The surge in UK off-premise wine sales we observed during lockdown has been sustained, but our latest consumer intentions modelling suggests that the traditional Christmas cheer may be absent from the wine sector in 2020
Back in June we – along with many others in the UK wine industry – were taking a more optimistic stance about the prospects for wine in the UK in 2020. Volumes had held up nicely in off-trade, almost making up for the closure of on-trade from March. We anticipated that the on-trade would see a quick boost from those consumers who fitted the Hedonist behavioural segment (based on our April data) accounted for 16% of UK consumers. This Hedonist segment archetype is a younger, urban, educated, relatively affluent, and mostly characterised by a general relaxed attitude to the dangers of the pandemic, and an enthusiasm to go out and socialise with friends as if Covid didn’t really exist.
The re-opening of UK on-trade was also accompanied by the Eat Out to Help Out government subsidy scheme, which paid up to £10 of a person’s food bill in a restaurant. This was lapped up by the Hedonists – who would have gone out anyway but got to pocket an incentive at the same time. It was also appreciated by the much larger Moderator segment, accounting for 56% of UK wine drinkers, who might be best described as middle aged, middle class, suburban households – the backbone of the UK wine category in other words.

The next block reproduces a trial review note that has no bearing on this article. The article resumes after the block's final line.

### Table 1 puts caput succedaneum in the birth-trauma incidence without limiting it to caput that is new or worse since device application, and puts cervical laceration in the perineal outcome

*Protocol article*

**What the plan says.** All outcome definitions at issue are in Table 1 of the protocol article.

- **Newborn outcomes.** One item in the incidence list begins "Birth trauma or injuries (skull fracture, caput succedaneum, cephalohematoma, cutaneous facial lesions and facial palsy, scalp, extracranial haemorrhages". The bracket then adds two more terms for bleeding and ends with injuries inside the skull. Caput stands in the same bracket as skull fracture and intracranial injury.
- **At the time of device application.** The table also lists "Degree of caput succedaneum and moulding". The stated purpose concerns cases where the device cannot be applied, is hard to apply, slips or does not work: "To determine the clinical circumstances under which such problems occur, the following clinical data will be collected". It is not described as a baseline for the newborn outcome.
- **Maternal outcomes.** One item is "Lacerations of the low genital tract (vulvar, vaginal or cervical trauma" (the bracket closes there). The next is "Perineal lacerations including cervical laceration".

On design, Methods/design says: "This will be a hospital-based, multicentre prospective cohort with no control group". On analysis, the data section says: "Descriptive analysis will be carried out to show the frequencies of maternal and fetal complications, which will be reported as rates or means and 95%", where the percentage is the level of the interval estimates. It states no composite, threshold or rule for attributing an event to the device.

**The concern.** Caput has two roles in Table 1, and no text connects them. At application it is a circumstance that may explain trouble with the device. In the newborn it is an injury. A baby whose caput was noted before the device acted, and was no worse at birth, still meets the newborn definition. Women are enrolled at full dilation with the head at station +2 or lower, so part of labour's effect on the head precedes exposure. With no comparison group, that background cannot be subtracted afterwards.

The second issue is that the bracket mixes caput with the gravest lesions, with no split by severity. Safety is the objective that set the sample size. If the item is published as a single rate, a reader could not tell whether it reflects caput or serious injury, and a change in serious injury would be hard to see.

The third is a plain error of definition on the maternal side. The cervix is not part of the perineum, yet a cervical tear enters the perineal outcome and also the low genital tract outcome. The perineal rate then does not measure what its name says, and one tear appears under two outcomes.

What has happened since is a mixture of good news, and bad news. Our latest survey of consumer sentiment in the UK (published as part of our global Wine Consumer Trends in the Covid-19 Era last week), suggests that the summer was generally good for the wine category. British consumers have increased their wine drinking moments, from an average of 9.5 to 10.6 occasions. More good news emanates from the tracking data that suggests that the decline in price per bottle paid in off-trade from earlier in the year appears to have been reversed, and spending levels are almost back to where they were pre-Covid. If we assume that growth in wine occasions is accompanied by more or less the same volume per occasion, it suggests that 2020 won’t be quite the washout it could have been.